What then does this mean for the LIS community? Serious leisure is not an unfamiliar topic, although one that still deserves greater attention. Examples of completed and ongoing research include studies by Wendy Duff and Catherine Johnson [6] and Elizabeth Yakel [7], who have written about the information-seeking behaviors of genealogists and family historians, and that by Thomas Dolance and Ron Gilmour [8], who have studied amateur scientists. Currently, UCLA doctoral student Jenna Hartel is working directly with Stebbin’s methods to better understand gourmet cooks and culinary hobbyists [9].

I believe that introducing serious leisure concepts to our understanding of MUVEs has several benefits. First, it reinforces the reality that virtual worlds are not simply games and that they are not just something for a youth audience. These are adult activities that require passion and commitment and provide benefits not only to their participants, but often to the community as well. The profiles of serious leisure participants look very much like the lifelong learners identified by the Institute of Museum and Library Services (IMLS) and other funding agencies as communities of interest. 

Secondly, it ties what libraries are doing in virtual worlds with services and functions that they already provide to serious leisure communities. While I’m not aware of any thorough study that quantifies the use of libraries by different serious leisure communities, my personal experience suggests that libraries are an important, if not essential, part of pursuing serious leisure. Lastly, it moves us beyond the idea that games and MUVEs are just about fun. Serious leisure can be work – hard work. A closer study of these activities may help us better understand how to make information seeking and information systems more compelling, if not more fun. That is not to say that we should abandon efforts to find more fun ways of communicating information science to our audiences, but rather to suggest that fun is only part of what virtual environments can do for us.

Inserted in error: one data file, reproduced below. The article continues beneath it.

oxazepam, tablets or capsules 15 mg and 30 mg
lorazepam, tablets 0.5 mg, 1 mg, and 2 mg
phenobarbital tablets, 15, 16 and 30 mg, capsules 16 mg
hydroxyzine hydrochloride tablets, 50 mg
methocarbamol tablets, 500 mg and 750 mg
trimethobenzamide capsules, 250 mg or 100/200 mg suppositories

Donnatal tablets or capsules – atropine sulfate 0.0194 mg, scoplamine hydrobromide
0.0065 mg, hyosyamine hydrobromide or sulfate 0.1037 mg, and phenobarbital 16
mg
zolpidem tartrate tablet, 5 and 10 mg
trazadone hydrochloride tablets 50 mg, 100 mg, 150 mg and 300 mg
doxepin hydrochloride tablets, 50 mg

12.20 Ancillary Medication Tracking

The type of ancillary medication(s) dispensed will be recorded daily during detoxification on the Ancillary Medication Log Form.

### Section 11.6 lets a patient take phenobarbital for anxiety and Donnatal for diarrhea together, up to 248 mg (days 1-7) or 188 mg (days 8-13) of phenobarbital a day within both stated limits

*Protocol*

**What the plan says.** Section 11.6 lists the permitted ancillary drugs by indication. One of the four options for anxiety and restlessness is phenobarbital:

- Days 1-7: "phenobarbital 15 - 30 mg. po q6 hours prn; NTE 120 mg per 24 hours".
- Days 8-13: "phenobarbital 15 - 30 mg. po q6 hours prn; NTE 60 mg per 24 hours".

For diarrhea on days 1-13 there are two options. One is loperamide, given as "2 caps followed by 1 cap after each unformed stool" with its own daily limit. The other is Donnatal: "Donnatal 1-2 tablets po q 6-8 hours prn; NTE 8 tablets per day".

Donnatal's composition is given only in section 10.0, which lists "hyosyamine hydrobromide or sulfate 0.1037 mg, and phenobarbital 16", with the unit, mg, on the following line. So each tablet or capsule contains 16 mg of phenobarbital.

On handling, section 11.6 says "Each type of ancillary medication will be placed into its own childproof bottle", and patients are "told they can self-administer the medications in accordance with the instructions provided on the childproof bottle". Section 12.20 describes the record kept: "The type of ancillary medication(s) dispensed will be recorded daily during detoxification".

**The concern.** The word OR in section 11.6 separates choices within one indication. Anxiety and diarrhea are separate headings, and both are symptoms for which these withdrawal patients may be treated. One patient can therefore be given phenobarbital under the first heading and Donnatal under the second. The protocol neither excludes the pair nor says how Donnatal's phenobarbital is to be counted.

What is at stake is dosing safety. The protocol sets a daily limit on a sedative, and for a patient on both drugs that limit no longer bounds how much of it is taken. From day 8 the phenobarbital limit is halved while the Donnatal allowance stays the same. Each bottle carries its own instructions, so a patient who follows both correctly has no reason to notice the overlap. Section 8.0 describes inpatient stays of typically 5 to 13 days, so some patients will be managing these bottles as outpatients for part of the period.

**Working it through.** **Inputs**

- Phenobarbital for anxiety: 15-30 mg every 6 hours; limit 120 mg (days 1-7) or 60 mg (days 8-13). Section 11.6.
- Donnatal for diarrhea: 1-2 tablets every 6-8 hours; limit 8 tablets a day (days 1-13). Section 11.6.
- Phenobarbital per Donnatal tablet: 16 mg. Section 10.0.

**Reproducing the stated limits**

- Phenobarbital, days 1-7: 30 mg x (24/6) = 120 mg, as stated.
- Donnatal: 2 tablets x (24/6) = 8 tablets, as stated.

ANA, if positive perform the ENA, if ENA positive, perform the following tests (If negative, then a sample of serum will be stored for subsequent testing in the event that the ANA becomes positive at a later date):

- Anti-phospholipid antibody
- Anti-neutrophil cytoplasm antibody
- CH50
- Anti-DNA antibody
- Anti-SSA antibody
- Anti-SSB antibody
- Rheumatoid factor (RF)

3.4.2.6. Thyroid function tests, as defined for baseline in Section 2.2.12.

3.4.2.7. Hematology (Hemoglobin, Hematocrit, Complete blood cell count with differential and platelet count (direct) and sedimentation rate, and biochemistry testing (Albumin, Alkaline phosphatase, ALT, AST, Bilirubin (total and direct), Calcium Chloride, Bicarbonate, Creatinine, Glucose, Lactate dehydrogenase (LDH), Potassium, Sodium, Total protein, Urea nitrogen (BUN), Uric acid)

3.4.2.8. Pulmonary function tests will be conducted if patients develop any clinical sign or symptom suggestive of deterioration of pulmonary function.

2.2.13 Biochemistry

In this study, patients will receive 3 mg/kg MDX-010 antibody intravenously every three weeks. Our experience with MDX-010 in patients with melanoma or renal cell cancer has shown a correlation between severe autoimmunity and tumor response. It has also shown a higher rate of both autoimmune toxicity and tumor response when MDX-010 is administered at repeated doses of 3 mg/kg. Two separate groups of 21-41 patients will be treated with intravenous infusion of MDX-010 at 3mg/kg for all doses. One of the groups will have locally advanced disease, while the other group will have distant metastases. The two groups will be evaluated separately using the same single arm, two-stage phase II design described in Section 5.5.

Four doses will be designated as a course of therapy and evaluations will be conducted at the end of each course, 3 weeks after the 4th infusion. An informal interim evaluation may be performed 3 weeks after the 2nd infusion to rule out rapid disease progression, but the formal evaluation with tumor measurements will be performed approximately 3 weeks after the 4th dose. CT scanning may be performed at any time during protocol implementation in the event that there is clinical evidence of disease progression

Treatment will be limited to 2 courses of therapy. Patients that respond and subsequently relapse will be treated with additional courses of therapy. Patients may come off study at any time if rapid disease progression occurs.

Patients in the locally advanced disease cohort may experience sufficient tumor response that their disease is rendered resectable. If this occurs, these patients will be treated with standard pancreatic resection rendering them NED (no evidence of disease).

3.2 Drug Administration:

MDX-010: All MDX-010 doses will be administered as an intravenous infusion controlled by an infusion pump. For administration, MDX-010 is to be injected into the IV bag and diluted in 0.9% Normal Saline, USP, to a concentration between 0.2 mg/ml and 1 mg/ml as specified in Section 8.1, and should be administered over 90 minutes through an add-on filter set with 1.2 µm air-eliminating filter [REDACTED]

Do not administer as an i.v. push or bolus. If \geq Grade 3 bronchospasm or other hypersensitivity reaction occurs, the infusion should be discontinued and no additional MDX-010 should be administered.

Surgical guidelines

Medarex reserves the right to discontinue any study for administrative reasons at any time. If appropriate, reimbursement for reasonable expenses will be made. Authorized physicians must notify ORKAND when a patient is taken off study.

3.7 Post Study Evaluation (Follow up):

Increasingly, educational institutions are taking a serious look at Second Life as a distance education platform. The School of Library and Information Studies at San Jose State University has been pioneering LIS education class and also participating in the SLoodle (www.sloodle.org) project to integrate Second Life with the Moodle (www.moodle.org) course management software. This summer the Graduate School of Library and Information Science at the University of Illinois at Urbana-Champaign was overwhelmed with requests to join a “Virtual World Librarianship” course taught by staff from Information Island (www.infoisland.org). Thanks to the Alliance Library System’s efforts, other LIS programs have also been staking ground in Second Life

Recalling that the original Greek sense of school is derived from “the employment of leisure” [10] suggests that serious leisure has a place in educational settings. Some serious leisure studies look at “educating” people for serious leisure activities, while others acknowledge that educational activities are a part of serious leisure. Additional research is needed to better understand how concepts of serious leisure might inform approaches in LIS education.